Anke Holler, Caroline Sporleder & Benjamin Gittel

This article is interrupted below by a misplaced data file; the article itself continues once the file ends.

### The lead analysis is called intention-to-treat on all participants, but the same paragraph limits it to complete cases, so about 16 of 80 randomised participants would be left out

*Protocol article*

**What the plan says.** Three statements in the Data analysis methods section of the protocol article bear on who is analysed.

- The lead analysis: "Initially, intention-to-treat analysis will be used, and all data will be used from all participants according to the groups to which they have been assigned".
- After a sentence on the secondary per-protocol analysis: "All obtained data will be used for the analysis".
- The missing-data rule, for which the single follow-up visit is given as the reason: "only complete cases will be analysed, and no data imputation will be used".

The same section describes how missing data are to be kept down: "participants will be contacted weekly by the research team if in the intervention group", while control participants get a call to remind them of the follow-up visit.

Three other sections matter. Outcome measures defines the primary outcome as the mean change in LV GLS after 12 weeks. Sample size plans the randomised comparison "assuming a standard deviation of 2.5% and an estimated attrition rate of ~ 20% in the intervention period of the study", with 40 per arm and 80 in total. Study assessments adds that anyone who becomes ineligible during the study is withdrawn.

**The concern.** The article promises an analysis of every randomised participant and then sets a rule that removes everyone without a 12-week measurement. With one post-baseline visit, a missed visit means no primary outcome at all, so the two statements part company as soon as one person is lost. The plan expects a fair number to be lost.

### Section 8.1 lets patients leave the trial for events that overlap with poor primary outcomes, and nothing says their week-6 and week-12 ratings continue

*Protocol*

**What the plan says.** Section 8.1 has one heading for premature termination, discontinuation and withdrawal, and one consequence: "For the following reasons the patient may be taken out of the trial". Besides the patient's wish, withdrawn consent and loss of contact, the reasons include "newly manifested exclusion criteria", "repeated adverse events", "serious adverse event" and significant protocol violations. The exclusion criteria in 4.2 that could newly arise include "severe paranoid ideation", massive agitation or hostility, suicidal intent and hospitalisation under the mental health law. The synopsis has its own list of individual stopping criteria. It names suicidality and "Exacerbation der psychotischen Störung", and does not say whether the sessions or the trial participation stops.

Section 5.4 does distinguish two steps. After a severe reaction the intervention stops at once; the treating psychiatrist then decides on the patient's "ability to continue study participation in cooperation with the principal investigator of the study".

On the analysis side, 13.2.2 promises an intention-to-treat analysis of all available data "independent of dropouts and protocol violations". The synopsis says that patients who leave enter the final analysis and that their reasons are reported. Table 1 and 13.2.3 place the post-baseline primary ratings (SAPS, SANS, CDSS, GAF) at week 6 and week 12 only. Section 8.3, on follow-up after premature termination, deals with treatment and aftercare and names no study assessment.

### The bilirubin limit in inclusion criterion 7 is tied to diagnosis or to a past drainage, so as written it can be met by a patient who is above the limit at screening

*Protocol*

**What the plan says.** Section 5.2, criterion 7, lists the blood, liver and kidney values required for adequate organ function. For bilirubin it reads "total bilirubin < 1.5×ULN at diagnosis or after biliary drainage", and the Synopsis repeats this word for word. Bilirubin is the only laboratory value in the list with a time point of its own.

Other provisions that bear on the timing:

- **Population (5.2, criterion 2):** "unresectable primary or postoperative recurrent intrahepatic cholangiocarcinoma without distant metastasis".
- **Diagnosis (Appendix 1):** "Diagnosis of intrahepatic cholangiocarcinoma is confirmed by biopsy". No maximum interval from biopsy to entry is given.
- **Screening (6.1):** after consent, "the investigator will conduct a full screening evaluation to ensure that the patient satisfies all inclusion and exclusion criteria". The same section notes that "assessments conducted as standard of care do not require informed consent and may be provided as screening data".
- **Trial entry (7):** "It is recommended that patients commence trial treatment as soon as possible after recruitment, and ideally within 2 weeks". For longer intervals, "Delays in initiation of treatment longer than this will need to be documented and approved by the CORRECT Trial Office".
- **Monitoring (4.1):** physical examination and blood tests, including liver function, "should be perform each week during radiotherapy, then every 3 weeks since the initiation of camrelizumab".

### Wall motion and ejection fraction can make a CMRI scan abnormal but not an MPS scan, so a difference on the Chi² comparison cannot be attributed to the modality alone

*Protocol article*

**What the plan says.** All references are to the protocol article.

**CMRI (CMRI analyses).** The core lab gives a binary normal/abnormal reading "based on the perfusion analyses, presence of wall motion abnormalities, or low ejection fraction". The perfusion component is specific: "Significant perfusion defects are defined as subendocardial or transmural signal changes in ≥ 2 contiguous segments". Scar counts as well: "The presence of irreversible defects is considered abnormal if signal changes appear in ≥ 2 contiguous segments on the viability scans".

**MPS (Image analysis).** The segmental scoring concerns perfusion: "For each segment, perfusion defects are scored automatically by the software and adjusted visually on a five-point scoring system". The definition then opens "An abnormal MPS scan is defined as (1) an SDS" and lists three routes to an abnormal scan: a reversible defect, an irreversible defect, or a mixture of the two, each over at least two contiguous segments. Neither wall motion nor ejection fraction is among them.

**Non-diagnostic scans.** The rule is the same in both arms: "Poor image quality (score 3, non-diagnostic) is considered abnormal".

“All happy families are alike, each unhappy family is unhappy in its own way,” is the first sentence of Tolstoy’s “Anna Karenina” and one of the most talked about examples of reflection in fictional literature. Although even lay people distinguish such reflective passages in novels from passages that report actions or describe characters, reflective passages have not yet been established as a research topic in their own right in literary studies. Against this backdrop the project will combine insights from literary studies, linguistics, computational modelling and quantitative as well as qualitative text analysis to (i) elaborate and formalise a comprehensive concept of reflective passage, (ii) identify and classify such reflective passages in narrative fiction and (iii) explain their patterns of occurrence in roughly 350 years of literary history. To this end, the project will build on previous work for identifying reflection automatically in other text types as well as work on detecting related phenomena such as genericity and epistemic status and extend and combine these in a linguistically informed machine learning framework for finding author/narrator-attributed and character-attributed reflective passages in narrative fiction. By applying our models to a large corpus of German literature spanning several centuries, we will be able to identify periods in which reflection was particularly prevalent (“boom periods”). We will also look more closely at two prominent variants of reflective storytelling in literary history: essayistic and encyclopedic narration. We will compare automatically identified essayistic and encyclopedic passages in narrative fiction to non-fictional essays and encyclopedic texts and investigate similarities and differences with respect to style, topic and the epistemic status of clauses in order to identify internal as well as external functions of these passages in relation to the literary works and their socio-cultural context.   Our contribution to the overall Priority Program “Computational Literary Studies” consists in (i) operationalizing a basic concept from literary theory by performing a qualitative and quantitative corpus study, (ii) enriching the methodic options to structure literary texts,  (iii) developing novel computational models for detecting reflection and related phenomena and demonstrating the usefulness of these algorithmic methods for literary historiography as well as the integration of their results into the qualitative research process, and (iv) creating and releasing a corpus manually annotated for reflection.